David Lindley, 30 January 1992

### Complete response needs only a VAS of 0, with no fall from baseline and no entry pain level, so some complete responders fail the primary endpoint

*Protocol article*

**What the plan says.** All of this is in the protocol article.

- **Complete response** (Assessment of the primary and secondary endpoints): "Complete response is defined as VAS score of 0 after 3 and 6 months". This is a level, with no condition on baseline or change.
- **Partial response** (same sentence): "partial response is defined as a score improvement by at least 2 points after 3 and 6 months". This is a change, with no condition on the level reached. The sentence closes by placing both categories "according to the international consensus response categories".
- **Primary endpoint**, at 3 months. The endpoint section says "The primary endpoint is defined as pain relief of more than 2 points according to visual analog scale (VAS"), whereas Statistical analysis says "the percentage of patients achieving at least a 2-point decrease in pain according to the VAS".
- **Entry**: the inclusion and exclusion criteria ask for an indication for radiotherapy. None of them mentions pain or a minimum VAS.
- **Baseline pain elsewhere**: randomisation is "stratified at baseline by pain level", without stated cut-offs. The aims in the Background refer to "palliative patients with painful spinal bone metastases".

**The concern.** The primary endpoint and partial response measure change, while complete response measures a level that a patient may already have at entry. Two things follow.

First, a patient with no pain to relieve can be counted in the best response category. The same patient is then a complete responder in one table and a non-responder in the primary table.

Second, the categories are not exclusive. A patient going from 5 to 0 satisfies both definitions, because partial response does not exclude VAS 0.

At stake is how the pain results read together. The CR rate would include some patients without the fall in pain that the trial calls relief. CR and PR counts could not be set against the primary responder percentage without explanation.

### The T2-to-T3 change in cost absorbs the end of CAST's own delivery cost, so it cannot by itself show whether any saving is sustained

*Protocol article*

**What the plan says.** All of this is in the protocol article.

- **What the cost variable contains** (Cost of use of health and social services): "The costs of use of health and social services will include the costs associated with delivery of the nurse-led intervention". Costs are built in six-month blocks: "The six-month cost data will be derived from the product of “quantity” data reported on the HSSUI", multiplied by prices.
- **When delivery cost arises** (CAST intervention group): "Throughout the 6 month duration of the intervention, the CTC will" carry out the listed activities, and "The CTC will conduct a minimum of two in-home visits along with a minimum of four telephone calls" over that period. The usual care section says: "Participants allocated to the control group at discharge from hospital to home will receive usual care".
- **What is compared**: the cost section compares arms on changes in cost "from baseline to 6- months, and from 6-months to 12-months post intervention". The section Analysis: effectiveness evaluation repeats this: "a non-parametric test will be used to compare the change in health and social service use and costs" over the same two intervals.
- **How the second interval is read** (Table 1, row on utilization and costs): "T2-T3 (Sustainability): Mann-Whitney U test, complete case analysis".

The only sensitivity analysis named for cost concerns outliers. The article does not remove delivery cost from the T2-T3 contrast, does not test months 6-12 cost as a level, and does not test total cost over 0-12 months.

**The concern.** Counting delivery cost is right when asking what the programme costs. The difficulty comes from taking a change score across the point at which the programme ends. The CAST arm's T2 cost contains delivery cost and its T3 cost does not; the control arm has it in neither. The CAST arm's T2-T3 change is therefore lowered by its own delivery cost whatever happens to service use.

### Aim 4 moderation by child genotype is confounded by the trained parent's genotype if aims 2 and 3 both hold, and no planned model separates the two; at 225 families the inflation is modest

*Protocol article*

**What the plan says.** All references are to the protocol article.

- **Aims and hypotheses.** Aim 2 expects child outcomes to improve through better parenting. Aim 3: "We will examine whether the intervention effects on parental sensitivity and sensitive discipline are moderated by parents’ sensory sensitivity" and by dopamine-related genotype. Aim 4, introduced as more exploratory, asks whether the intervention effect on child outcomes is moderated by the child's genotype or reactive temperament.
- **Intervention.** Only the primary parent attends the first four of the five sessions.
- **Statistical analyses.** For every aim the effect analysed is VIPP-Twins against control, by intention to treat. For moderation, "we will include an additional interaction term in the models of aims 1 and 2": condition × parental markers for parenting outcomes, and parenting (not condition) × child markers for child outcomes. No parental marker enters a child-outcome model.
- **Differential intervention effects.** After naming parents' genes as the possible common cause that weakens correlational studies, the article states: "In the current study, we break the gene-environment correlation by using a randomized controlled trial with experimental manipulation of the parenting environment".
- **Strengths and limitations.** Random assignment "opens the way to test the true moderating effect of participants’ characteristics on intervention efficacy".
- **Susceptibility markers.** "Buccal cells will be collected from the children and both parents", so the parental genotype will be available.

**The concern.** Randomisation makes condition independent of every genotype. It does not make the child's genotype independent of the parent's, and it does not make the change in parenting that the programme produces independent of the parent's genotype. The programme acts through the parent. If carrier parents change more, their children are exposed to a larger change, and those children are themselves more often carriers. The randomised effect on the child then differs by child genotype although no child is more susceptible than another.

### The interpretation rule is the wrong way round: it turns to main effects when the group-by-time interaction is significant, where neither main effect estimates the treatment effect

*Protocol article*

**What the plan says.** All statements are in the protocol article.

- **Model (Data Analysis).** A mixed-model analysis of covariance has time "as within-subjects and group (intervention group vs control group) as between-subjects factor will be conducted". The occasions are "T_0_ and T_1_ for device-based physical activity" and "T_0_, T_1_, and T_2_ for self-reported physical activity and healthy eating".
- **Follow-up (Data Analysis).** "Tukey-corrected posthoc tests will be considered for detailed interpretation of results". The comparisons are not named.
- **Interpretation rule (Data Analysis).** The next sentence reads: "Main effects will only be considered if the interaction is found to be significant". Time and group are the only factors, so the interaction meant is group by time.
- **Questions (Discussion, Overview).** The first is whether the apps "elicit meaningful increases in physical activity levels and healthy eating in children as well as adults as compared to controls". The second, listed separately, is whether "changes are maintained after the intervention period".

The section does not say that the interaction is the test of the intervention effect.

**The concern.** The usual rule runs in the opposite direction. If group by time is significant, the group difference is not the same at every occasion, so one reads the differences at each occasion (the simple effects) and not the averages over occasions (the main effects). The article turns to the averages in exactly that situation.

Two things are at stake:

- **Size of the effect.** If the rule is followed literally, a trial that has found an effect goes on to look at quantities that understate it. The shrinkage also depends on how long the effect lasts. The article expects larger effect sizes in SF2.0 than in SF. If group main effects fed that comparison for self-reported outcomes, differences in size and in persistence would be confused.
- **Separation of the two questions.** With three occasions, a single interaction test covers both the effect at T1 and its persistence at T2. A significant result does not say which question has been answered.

Stephen Hawking is now 50 years old, and has lived 25 years longer than he once expected to live. As a scientist he long ago earned the respect of his colleagues; more recently, with the astonishing success of his book A Brief History Time, he has become a widely recognised public figure. Immobile for decades, he is now unable to communicate except by means of an electronic voice-synthesiser connected to a word-processor. He suffers from what is variously known as motor neurone disease, amyotrophic lateral sclerosis (ALS), or Lou Gehrig’s disease, but despite his confinement has moved into the vanguard of theoretical physics. He is one of a handful of people whose work may form the foundation of a ‘theory of everything’, a description of nature so fundamental yet so all-encompassing that it would be able to account for all the phenomena of the natural world.